In March 2008, the district contracted with Burns & McDonnell/CalRecovery to conduct a study to provide a snapshot of the region’s current waste management system, a future snapshot if no changes are made in the next 20 years, and alternative strategies which could improve the region’s waste reduction habits, ultimately leading to a zero-waste system. The study recommends alternative diversion scenarios through a phased-in approach to achieve 40, 60, 80 percent and near zero waste reduction over the next 20 years.
In response to the recommendations outlined in the 2008 Sustainable Solid Waste Management Study, the district embraced a goal to achieve 80 percent waste diversion by 2023. The district developed a primer for local governments to explain the concept of sustainable solid waste management. The district also developed a road map to achieve the interim goals outlined by the study using proven waste diversion strategies. The road map uses incremental steps to target residential, commercial, and construction and demolition waste streams.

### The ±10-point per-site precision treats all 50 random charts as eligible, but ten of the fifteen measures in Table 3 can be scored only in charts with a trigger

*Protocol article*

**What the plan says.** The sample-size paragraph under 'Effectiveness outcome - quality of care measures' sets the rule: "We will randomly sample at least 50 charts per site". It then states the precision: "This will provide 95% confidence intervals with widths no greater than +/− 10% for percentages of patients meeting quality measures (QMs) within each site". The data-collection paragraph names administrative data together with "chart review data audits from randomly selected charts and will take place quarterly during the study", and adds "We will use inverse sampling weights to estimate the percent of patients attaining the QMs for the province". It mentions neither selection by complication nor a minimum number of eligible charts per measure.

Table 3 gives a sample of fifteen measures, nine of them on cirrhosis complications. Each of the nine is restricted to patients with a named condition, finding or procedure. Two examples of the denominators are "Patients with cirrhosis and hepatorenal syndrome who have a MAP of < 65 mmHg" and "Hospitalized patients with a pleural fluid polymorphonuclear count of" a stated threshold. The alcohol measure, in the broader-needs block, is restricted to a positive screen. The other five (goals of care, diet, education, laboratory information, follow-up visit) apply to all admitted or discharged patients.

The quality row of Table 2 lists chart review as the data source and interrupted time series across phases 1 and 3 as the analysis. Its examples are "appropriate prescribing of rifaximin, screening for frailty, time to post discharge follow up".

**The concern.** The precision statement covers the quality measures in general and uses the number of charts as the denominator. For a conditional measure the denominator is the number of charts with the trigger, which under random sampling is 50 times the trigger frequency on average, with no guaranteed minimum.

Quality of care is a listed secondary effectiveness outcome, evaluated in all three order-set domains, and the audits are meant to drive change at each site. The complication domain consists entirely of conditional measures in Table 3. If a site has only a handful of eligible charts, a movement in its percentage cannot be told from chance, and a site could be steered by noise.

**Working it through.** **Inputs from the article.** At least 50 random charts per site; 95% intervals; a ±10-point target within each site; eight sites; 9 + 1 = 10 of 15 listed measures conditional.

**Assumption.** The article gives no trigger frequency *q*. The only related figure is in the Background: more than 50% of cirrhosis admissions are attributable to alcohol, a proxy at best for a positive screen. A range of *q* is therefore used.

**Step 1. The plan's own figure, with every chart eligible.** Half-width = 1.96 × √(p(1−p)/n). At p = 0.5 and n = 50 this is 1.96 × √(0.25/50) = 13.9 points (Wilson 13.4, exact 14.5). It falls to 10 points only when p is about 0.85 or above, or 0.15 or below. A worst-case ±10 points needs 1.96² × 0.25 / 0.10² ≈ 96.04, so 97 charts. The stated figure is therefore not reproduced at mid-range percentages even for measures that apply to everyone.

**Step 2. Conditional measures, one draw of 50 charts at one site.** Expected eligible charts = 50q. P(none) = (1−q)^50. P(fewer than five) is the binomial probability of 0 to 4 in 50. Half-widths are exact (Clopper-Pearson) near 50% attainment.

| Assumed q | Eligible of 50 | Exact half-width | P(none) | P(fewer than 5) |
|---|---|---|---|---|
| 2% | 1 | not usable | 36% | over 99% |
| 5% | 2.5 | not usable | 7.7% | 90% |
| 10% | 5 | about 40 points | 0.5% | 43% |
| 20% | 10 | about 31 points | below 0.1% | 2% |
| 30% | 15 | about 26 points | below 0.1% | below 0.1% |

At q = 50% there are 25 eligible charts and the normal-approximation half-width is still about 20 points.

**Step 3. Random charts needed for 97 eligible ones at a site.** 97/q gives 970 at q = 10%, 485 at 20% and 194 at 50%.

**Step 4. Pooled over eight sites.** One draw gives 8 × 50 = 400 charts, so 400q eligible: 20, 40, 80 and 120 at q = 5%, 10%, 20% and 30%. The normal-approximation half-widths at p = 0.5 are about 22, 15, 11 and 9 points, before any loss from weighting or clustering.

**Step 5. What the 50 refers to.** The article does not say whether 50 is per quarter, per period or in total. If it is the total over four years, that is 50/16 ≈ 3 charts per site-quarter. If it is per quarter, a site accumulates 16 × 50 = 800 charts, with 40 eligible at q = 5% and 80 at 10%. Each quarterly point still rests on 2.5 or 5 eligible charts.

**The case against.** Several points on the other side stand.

The district is seeking the commitment of its local government members to work toward a sustainable solid waste management system. In 2013 the district evaluated the commitment and contributions of its local government members in achieving the goals established by the district in a benchmarking study.